{ 8 comments… read them below or add one }

Melinda July 11, 2010 at 5:40 pm

I tried a red wiggler compost last year. I just couldn’t seem to keep it moist enough in the Florida heat. I even had it in the shade. I would love to attempt it again but am afraid to do so until I figure out where I went wrong. The worms also attempted daring escapes.
Melinda recently posted..Cool Find Friday 1My Profile


Paul Novak July 13, 2010 at 2:25 pm

Must…not…pay….attention…. to gardening….Argh!

Seriously though, red wrigglers are a big part of truly serious gardening. There’s even neat little setups you can buy to breed the little buggers in your home.

I’m a landscaper of over 20 years in my previous life, and spent all of last year doing some “extreme” gardening. Pic of my results last year. Almost 400lbs of pumpkin;)
Growing pumpkins like these requires some serious soil, and wrigglers are a big part of getting it in that condition.

Here in Fla, that’s not easy. Even worse is that all the pesticides, poor sandy soils, and fire ants make keeping an active worm colony going in your garden difficult if not impossible.

Making good compost almost demands you add some wrigglers. They’ll break the materials down much faster, and their castings really increase the content of the compost.
Paul Novak recently posted..Words ARE NOT CheapMy Profile


Worm Farm Guru August 19, 2010 at 5:26 am

wormfarms are awesome, i like farming worms because i eat them later.


Stephanie Suesan Smith August 19, 2010 at 6:01 am

I have heard of fried grasshoppers an chocolate ants, but not eating worms. Unless you mean metaphorically, by eating the plants their castings fertilized, or the fish they caught?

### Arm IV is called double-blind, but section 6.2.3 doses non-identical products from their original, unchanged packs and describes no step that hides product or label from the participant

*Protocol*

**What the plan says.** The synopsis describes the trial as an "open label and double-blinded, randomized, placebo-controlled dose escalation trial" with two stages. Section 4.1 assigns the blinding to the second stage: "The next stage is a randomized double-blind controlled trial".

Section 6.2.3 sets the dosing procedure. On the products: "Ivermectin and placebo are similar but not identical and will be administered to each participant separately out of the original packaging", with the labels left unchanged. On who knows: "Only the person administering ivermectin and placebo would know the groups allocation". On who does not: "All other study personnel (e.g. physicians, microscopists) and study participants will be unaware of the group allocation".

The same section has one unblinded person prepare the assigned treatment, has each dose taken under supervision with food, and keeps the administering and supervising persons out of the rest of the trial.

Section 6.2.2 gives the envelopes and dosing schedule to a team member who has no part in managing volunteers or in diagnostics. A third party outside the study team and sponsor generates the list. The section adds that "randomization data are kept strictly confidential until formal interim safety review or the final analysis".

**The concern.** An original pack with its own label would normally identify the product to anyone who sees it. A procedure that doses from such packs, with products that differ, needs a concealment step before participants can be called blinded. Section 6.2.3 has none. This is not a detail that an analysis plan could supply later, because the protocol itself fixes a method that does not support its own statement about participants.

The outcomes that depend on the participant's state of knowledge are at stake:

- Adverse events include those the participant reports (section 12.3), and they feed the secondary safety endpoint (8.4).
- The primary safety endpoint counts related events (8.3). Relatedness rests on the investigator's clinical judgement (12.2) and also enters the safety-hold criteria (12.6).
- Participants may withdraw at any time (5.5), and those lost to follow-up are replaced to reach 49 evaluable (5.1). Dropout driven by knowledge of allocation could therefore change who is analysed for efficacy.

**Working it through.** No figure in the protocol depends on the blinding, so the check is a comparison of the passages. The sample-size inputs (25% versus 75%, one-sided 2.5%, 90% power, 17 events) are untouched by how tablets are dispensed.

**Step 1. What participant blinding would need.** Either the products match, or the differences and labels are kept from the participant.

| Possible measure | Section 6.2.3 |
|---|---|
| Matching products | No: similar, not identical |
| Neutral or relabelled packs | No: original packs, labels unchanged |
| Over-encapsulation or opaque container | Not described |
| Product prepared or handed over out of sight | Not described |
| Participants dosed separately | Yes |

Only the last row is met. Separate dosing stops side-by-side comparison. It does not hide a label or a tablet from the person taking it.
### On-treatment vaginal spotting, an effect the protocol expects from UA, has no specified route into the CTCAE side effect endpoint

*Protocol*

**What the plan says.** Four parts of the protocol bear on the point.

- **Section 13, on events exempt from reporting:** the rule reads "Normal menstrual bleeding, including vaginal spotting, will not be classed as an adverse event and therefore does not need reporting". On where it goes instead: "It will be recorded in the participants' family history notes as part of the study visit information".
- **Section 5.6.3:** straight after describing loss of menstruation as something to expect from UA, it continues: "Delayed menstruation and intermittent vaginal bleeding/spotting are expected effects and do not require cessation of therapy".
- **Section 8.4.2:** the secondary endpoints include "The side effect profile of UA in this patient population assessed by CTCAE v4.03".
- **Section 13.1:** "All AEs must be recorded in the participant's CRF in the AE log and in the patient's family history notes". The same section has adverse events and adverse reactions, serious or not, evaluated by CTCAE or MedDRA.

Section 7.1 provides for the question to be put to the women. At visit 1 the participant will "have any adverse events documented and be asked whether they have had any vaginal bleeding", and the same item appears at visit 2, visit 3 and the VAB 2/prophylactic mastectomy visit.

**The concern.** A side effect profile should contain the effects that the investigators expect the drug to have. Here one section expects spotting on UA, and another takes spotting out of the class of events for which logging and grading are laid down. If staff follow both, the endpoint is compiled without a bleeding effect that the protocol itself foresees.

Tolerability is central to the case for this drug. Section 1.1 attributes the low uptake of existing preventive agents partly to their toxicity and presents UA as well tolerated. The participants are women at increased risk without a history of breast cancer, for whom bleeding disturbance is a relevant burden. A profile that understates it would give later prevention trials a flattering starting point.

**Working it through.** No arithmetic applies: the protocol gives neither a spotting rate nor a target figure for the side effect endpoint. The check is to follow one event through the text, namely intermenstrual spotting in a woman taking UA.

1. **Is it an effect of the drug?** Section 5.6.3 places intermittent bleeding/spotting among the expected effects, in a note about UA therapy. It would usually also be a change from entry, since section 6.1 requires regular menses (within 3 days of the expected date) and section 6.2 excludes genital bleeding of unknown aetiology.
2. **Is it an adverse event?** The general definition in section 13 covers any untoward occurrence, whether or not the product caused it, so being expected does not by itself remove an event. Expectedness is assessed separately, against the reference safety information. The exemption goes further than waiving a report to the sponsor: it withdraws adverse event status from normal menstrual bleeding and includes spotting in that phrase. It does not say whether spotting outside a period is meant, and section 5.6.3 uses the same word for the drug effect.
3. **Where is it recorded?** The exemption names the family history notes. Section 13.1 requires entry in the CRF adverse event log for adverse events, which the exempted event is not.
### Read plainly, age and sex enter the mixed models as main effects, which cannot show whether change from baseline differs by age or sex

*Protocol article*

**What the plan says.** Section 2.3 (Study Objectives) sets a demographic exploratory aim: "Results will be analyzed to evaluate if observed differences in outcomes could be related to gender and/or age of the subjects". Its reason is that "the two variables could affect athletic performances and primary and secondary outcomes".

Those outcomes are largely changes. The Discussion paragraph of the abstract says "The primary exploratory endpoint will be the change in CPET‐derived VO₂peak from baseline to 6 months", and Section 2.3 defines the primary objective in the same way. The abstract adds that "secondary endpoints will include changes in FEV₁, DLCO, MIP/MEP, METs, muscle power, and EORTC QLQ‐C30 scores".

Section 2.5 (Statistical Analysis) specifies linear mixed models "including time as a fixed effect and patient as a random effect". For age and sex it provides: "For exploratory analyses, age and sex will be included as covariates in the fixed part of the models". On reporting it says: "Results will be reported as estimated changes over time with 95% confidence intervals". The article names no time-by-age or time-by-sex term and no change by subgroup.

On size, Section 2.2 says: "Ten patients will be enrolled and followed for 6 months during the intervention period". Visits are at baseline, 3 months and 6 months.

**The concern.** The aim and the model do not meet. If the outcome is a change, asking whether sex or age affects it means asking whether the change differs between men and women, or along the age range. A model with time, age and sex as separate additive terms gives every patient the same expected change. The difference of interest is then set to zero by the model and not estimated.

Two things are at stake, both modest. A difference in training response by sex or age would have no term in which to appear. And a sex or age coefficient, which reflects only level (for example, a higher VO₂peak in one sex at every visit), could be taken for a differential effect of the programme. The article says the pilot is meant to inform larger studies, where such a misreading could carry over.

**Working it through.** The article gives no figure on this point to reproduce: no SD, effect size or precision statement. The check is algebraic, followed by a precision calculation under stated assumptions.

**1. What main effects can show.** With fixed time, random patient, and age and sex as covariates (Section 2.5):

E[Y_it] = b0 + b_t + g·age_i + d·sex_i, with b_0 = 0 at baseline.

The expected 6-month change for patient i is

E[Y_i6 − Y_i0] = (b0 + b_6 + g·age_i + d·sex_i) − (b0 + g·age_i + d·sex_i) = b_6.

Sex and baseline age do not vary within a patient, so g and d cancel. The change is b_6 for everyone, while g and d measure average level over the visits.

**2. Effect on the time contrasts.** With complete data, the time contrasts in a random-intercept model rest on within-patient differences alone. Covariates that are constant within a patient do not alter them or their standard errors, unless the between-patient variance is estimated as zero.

wormfarming gal May 24, 2011 at 5:11 am

Hi! I am new in the worm farming business. I just bought 1000 red wigglers. Just wanna ask if you know how long is their life span? And how fast do they multiply. Thanks! Sharon


Stephanie Suesan Smith May 24, 2011 at 5:45 am

Here is an article on vermiculture that says 8 worms can become 1,500 in six months. It also has information on lifespan and keeping them happy.


Ben from Green Powder July 14, 2011 at 11:09 am

Wow, I had no idea that worms could be added to the compost bin. I thought it got too hot for them because of the decomposition. I once had a plastic above ground compost bin, and it seemed like it stayed around at least 120 degrees. Surely you can’t add worms to one of those? I live in a place where worms are sold everywhere for fishing. Can’t wait to pick up a can. Thanks for the tip!!
Ben recently posted..Garden of Life — Super Green Powder FormulaMy Profile


Stephanie Suesan Smith July 14, 2011 at 12:13 pm

You add them to the late stage pile after it cools.


Leave a Comment

CommentLuv badge

This blog uses premium CommentLuv which allows you to put your keywords with your name if you have had 0 approved comments. Use your real name and then @ your keywords (maximum of 3)

{ 1 trackback }

Previous post:

Next post: